The Best Southern-Style Fried Chicken in Washington, DC
Depending on who you ask and what subjective gerrymandering is involved, you may or may not lump Washington, DC in with the American South. Cultural geography notwithstanding, DC is still a town that can boast some solid Southern-style fried chicken.
Despite the transient nature of the city's people and restaurant fads, fried chicken is as much a staple in DC as it is anywhere else, though the onset of the doughnuts and fried chicken craze from 2013 did yield a crop of new and notable contenders. From low to high brow, tiny take out counters to downtown hot spots, great fried chicken in DC comes in all forms.
In our search for the best fried chicken in the District, we restricted ourselves to Southern-style (due respect to Bonchon) and Metro accessible shops (though Bryan Voltaggio's Family Meal in Frederick has fried chicken that is absolutely worth the 40 minute drive north.) We focused on chicken that nailed the combination of flavorful, crispy skin and juicy, tender meat. So here are six spots in DC with fantastic fried chicken.
Best Result of the Chicken & Doughnuts Trend: Astro Doughnuts and Fried Chicken
One of the pioneers of the doughnuts and fried chicken phenomenon from the past year, Astro Doughnuts and Fried Chicken has become a staple for fried chicken in the heart of DC. Sure, doughnuts might get first billing in the name with flavors like Boston Cream and Brooklyn Blackout, but Astro's classic buttermilk fried chicken should not be missed.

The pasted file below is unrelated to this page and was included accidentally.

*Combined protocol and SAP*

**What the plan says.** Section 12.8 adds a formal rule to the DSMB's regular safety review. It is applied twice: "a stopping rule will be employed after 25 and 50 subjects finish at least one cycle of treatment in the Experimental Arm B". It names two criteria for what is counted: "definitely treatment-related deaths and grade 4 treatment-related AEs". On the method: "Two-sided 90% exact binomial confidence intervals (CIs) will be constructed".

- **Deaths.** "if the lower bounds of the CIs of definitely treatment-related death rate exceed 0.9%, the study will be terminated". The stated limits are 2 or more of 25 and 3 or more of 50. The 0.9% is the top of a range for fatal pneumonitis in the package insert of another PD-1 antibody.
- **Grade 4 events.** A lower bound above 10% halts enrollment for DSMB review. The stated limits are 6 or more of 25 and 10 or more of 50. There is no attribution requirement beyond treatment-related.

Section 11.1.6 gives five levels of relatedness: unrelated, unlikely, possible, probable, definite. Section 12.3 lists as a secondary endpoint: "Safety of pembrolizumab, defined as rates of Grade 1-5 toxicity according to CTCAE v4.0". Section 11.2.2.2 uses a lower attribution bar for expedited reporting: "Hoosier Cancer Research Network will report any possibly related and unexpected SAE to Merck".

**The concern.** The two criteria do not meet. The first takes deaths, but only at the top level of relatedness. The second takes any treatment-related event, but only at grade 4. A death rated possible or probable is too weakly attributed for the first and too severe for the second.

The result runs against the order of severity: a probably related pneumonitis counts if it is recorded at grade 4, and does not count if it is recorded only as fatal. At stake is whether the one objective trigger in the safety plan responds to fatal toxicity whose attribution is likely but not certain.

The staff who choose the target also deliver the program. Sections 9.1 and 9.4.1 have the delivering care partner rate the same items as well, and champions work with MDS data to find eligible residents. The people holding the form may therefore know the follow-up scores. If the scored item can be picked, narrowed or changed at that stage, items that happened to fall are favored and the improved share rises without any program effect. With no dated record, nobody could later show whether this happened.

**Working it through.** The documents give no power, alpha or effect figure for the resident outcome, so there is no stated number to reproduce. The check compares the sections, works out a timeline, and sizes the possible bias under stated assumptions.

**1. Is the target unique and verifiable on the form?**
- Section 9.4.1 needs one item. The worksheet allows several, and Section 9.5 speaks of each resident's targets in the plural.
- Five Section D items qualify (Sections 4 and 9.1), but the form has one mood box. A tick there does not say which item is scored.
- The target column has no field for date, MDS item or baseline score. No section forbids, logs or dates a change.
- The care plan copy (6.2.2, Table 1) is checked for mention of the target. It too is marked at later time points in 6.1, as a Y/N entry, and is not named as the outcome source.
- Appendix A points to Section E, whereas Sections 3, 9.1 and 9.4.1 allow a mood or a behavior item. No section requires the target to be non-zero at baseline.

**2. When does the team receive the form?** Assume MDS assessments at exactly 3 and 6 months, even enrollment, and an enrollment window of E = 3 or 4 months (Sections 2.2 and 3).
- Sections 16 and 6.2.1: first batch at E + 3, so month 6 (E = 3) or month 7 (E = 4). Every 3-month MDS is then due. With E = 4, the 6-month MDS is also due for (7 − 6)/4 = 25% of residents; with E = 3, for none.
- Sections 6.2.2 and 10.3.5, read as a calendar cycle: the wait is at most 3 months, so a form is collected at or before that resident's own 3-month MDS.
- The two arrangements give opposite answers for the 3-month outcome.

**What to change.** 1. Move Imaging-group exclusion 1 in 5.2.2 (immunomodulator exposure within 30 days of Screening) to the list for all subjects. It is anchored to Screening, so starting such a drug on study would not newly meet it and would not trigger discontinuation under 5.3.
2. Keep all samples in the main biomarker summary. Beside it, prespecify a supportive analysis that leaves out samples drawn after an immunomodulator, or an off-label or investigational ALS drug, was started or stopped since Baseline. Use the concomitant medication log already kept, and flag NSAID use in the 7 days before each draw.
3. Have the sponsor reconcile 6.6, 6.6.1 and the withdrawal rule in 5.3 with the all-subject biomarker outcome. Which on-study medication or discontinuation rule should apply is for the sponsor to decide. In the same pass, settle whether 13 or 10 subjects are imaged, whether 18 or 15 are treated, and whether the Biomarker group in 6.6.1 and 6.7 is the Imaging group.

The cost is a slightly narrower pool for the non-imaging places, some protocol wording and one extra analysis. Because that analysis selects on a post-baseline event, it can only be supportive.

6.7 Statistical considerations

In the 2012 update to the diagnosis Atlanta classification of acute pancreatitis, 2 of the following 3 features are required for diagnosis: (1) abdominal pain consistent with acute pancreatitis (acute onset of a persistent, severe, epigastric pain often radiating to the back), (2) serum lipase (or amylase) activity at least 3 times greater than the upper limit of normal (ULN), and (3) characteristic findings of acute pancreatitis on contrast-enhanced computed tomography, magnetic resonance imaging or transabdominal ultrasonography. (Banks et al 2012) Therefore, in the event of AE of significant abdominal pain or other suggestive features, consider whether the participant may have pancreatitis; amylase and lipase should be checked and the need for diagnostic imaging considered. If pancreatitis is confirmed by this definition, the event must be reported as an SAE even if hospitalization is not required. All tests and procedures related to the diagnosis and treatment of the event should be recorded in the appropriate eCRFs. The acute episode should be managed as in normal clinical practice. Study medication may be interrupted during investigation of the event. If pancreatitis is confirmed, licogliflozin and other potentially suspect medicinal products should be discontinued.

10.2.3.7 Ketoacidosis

The chicken is classically brined and salted, but there are hints of cayenne and other spices in the batter that lend a subtle heat to the proceedings. The skin is crisp and not over-salted—you could eat handfuls of it on its own as a snack and not feel disgusting. Special mention goes to the Sriracha glazed wings which have the same juicy meat, but encased in a sweet, spicy veneer. They're as delicious as they sound.
Best High Brow Birds: Central Michel Richard
A classic French-American bistro that's been heralded as one of the best restaurants in Downtown for years, Central draws regular crowds for its upscale, Gallic comfort food. Richard's decidedly American influence comes in to play with his well documented love of KFC.
Richard was inspired by the fast food chain, and his fried chicken takes notes from KFC's extra crispy texture. He recreates that texture using day-old bread crumbs and chicken "mayonnaise" (raw chicken shavings, chicken stock, and milk) instead of eggs for the batter. The result is a supremely elevated form of the KFC baseline. The skin is delicately crisp with an organic, unprocessed texture; the meat is plump and dripping with flavor. As an added bonus and true to French form, the bed of pomme purée that the chicken is served with is decadently creamy and buttery. It rounds out the satisfyingly heavy meal.
For a Great Bird and Great Sides: Joe's Seafood, Prime Steak and Stone Crab